At this point in their education, your child’s mind is most likely preoccupied with passing their final school year – the final and arguably most daunting year of their school careers. That said, matric learners do need to start considering what they plan to do after they finish school and, more often than not, they need guidance in this endeavour.
From the time children are first able to speak, they are consistently asked: “What do you want to be when you grow up?”. As is only natural, the answer (or answers) to this question will change throughout a child’s life as they develop new interests, find their strengths and skills they are particularly good at, and – as they hit their mid-teens – choose their school subjects.
How learners should decide on their career path
Identify your child’s interests, skills and strengths: these are the factors that will arguably be most helpful in identifying potential career paths. A child who is particularly good at physical sciences, for example, will excel in a STEM career like engineering but might fail miserably in a career like journalism.
Find a mentor: if your child appears particularly interested in a specific field, it might be worthwhile finding a mentor for them who works in this field. In this way, your child can get first-hand experience of that career, and this can help them decide whether it is actually right for them. Think of this as a type of ‘job shadowing’. Additionally, encourage your child to do holiday work or internships – if they have the time – to help them explore their options.
Consider all fields: many parents tend to think of only careers like medicine, law and accountancy to be worthwhile or feasible – this is most certainly not the case. Encourage your child to research all sorts of careers across multiple industries, from marketing to plumbing, from teaching to carpentry. It is important to remember that not all children are cut out for university careers, and even if they excel academically, their interests may not lie in pursuing careers that require years of academic study. Push passion, not prestige.
Most importantly, do not force your child into a career you have, or would have liked to have – treating your child as an extension of yourself is a sure-fire way of setting them up for failure.
Why it’s helpful to do a career test
In addition to the above, it is often useful for learners to do a career test. Career tests are designed to understand how a person’s skills, preferences, and aptitude will influence their chances of succeeding and finding satisfaction in any given field or industry. Even if your child is very aware of their own interests and capabilities, career tests are a helpful way of seeing which careers align with them. Conversely, career tests can also help learners discover whether they are actually suited to careers in which they are interested.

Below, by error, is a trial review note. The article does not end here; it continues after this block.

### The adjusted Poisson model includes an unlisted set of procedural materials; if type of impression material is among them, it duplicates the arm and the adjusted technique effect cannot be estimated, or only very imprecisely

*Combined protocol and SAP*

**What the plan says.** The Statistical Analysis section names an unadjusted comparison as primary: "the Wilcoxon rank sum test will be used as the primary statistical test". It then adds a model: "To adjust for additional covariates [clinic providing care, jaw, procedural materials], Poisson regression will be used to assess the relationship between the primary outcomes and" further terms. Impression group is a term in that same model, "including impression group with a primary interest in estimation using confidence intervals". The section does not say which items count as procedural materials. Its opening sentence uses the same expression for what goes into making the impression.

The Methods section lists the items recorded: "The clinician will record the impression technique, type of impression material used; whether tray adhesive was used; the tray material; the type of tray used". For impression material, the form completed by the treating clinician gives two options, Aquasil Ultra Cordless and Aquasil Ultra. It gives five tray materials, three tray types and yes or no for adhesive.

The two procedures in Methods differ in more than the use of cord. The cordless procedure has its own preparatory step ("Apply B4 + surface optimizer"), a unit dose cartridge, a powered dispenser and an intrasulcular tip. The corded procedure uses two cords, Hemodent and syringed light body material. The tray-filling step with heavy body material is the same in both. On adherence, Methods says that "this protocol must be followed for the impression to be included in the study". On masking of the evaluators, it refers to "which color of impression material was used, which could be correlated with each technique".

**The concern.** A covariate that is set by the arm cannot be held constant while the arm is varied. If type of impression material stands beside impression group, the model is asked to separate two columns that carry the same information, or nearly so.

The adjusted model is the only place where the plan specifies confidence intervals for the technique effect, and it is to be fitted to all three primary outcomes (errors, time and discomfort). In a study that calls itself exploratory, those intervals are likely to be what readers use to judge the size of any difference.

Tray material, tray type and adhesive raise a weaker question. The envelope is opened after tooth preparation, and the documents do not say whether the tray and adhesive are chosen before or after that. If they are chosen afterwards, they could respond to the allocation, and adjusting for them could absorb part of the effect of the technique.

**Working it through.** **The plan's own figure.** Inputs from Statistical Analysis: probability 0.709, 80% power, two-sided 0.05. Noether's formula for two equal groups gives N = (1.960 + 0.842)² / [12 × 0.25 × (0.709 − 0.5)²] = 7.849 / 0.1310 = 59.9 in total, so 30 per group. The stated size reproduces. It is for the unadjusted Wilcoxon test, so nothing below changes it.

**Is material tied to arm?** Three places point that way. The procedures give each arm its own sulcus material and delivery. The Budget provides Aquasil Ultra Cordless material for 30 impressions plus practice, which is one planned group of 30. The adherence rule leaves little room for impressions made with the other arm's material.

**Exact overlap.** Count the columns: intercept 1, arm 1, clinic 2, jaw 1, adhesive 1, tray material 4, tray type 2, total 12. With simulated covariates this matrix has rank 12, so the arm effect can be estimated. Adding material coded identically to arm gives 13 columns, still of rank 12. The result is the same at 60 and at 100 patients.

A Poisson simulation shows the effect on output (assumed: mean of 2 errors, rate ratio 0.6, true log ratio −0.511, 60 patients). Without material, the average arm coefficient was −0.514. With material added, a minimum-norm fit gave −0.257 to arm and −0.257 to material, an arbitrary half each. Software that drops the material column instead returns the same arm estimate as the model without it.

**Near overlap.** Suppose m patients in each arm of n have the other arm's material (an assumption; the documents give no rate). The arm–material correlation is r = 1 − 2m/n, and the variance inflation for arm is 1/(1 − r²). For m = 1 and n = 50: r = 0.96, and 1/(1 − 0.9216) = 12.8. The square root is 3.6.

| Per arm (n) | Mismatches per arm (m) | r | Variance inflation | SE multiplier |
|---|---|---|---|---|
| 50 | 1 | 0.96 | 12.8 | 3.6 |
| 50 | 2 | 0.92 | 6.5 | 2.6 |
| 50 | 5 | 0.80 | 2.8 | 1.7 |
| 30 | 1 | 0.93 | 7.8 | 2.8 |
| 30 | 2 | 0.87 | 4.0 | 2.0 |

One such test is Career Compass. It is an online questionnaire that takes about 40 minutes to complete. The questionnaire is based on Dr John L. Holland’s scientifically proven personality theory and is designed to help learners identify careers which are suitable to their abilities and interests. Career Compass gives learners:
- Career options suited to their personality
- Personalised and instant results
- Career insights
To take the test, register online.
The future workplace
Another factor to take into consideration when helping your child decide what they want to do after completing school is that the workplace is constantly changing. It no longer resembles, even remotely, the workplace you grew up with and entered at your children’s age.
The workplace is continually changing at a rate most of us can’t even imagine. In fact, it’s estimated that 85% of jobs that will exist in 2030 (in only ten years’ time) don’t even exist yet, according to a report from The Institute for the Future (IFTF) in partnership with Dell Technologies. Further, it’s estimated that today’s employees will change careers between five and seven times during their lives, and it’s thought that 30% of the workforce (almost one third!) will now change careers or jobs every 12 months.
Consequently, parents must bear in mind that whatever their child decides to do upon finishing school might not be what they end up doing in 5, 10, or 20 years’ time. Parents must be ready to accommodate this during their child’s post-school pursuits, whether that be studying a degree at a university, learning a trade at a technikon, or anything else!
by Jacqui Smit